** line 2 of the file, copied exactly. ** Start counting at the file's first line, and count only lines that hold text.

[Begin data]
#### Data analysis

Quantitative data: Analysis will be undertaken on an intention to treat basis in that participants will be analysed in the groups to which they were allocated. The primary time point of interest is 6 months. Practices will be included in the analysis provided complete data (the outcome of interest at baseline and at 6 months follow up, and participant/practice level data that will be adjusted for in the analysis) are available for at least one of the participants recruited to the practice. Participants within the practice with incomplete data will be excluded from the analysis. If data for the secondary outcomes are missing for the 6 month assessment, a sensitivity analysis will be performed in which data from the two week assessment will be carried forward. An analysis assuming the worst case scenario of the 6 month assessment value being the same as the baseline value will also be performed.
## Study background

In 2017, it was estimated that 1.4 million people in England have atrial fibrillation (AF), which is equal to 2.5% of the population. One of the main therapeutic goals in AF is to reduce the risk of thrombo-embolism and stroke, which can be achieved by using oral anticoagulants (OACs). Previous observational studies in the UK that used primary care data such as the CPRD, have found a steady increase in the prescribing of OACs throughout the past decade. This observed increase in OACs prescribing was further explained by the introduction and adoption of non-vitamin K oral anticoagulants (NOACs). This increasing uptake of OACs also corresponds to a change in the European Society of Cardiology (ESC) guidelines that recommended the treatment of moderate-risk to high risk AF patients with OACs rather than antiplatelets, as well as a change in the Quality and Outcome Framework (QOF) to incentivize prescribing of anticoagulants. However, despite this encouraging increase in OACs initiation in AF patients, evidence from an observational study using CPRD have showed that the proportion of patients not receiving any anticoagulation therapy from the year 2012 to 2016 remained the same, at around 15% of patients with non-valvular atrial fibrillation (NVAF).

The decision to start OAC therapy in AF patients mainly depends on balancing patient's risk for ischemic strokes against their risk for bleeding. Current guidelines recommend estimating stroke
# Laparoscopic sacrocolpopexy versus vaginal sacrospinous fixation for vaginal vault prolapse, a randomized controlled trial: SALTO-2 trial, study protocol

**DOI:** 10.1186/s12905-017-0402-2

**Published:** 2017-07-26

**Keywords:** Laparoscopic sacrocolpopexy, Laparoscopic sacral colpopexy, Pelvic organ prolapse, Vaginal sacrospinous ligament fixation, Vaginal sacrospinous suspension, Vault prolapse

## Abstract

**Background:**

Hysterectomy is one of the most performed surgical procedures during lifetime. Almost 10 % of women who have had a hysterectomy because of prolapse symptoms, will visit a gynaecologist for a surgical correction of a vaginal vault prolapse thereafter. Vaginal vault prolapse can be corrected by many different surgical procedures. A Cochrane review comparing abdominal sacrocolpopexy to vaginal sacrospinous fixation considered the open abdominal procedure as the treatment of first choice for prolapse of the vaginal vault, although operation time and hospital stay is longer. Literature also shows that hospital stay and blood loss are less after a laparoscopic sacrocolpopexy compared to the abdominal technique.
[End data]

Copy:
Quantitative data: Analysis will be undertaken on an intention to treat basis in that participants will be analysed in the groups to which they were allocated. The primary time point of interest is 6 months. Practices will be included in the analysis provided complete data (the outcome of interest at baseline and at 6 months follow up, and participant/practice level data that will be adjusted for in the analysis) are available for at least one of the participants recruited to the practice. Participants within the practice with incomplete data will be excluded from the analysis. If data for the secondary outcomes are missing for the 6 month assessment, a sensitivity analysis will be performed in which data from the two week assessment will be carried forward. An analysis assuming the worst case scenario of the 6 month assessment value being the same as the baseline value will also be performed.